A team from MIT has developed a transparent polymer film which stores solar energy when it’s in abundance, and release it as heat later on as required.
- The key to the process is a molecule that can remain stable in one of two configurations.
- Sunlight kicks it into a long-lasting ‘charged’ mode, and then another stimulus – such as light, heat, or electricity – is used to return it to its original, ‘not charged’ state, and a burst of heat given off as a result.
- This approach uses a chemical reaction that produces heat rather than power: in this way, the energy can be retained indefinitely in “a stable molecular configuration”, until it’s ready to be deployed.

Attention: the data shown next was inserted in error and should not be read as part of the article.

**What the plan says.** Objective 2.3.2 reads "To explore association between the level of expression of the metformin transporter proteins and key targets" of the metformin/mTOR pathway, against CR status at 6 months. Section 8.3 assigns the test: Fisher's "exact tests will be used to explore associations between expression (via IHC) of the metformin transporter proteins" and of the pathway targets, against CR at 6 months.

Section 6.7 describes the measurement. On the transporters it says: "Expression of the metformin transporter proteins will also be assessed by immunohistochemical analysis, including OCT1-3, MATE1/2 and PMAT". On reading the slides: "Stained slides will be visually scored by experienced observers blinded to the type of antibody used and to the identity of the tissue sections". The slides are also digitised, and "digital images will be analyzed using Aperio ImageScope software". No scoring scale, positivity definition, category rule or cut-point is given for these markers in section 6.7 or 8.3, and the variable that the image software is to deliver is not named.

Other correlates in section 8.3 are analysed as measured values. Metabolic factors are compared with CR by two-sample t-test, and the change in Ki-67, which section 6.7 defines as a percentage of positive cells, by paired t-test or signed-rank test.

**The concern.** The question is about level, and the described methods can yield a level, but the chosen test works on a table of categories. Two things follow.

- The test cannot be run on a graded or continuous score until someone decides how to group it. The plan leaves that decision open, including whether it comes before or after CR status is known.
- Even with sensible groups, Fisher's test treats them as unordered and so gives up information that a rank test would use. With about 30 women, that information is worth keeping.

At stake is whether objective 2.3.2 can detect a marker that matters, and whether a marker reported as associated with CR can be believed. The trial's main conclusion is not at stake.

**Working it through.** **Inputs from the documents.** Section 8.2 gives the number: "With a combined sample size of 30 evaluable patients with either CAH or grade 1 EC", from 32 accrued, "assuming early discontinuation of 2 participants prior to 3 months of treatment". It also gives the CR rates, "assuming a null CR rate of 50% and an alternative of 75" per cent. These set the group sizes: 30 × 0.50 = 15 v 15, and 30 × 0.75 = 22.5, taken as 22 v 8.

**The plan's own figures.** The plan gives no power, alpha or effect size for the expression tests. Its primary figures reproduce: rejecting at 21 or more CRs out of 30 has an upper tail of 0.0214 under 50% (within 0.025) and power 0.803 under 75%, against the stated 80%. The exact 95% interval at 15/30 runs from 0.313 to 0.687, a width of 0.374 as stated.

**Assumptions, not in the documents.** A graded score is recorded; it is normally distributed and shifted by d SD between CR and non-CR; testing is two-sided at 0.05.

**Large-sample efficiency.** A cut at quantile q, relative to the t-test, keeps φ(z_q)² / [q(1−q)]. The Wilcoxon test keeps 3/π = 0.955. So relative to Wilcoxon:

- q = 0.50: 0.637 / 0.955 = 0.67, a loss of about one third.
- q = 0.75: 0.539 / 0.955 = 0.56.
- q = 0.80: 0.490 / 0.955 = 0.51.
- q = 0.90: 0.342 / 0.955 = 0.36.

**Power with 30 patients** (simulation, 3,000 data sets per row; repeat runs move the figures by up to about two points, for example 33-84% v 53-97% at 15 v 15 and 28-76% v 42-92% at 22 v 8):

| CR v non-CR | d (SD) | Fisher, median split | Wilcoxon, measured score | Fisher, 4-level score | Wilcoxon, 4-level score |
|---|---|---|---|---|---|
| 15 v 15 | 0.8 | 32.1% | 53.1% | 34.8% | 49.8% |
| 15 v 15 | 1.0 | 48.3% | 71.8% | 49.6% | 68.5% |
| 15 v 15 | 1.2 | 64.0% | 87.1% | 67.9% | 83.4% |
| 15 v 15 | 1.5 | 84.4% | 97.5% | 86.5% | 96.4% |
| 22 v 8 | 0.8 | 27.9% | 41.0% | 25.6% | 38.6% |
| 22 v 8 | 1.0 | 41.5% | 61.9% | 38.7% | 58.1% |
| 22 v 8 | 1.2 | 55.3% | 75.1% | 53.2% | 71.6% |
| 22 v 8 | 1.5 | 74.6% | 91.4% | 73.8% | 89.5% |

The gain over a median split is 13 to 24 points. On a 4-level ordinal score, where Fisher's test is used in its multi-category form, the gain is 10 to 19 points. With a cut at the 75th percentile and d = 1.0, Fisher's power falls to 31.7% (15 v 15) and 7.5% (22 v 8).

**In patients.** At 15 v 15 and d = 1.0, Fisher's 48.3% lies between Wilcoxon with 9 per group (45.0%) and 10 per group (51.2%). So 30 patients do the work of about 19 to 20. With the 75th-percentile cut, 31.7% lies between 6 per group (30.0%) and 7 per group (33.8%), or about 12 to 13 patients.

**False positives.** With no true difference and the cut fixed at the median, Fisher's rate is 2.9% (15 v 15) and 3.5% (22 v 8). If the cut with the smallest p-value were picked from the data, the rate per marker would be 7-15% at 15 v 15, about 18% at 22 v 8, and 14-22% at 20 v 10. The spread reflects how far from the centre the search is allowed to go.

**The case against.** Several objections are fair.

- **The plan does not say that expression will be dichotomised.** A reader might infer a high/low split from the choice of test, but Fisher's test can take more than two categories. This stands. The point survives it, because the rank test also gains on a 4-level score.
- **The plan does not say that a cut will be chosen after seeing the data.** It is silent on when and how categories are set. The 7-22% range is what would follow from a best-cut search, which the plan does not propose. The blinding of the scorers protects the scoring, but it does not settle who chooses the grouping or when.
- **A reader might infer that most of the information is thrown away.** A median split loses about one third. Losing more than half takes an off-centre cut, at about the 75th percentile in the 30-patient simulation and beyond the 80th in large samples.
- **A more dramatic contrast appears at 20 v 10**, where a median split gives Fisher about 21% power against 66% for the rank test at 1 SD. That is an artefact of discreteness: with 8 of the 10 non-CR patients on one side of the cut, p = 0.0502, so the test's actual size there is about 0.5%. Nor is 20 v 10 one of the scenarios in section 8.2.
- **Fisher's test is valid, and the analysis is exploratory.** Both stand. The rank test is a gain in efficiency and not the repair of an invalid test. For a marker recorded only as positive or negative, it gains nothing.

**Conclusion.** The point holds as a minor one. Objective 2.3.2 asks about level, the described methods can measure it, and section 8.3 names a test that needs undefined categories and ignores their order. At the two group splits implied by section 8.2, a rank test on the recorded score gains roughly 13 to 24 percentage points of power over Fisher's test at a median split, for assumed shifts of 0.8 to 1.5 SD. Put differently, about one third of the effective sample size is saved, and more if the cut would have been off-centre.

- Solar thermal fuels (STF) have been developed before, but this new method is the first based on a solid-state material (in this case a polymer) rather than a liquid, and that can make all the difference in terms of how it can be used.
- The researchers want to remove the slight yellowish tinge that the polymer currently has and boost the heat level increase from 10°C up to 20°C.
- One of the first practical uses could be in electric cars, which can suffer from reduced driving ranges in cold weather due to the extra energy required for heating.
University of Toronto’s Ted Sargent, who wasn’t involved in the research said: “This work presents an exciting avenue for simultaneous energy harvesting and storage within a single material. The approach is innovative and distinctive.”
Source: Science Alert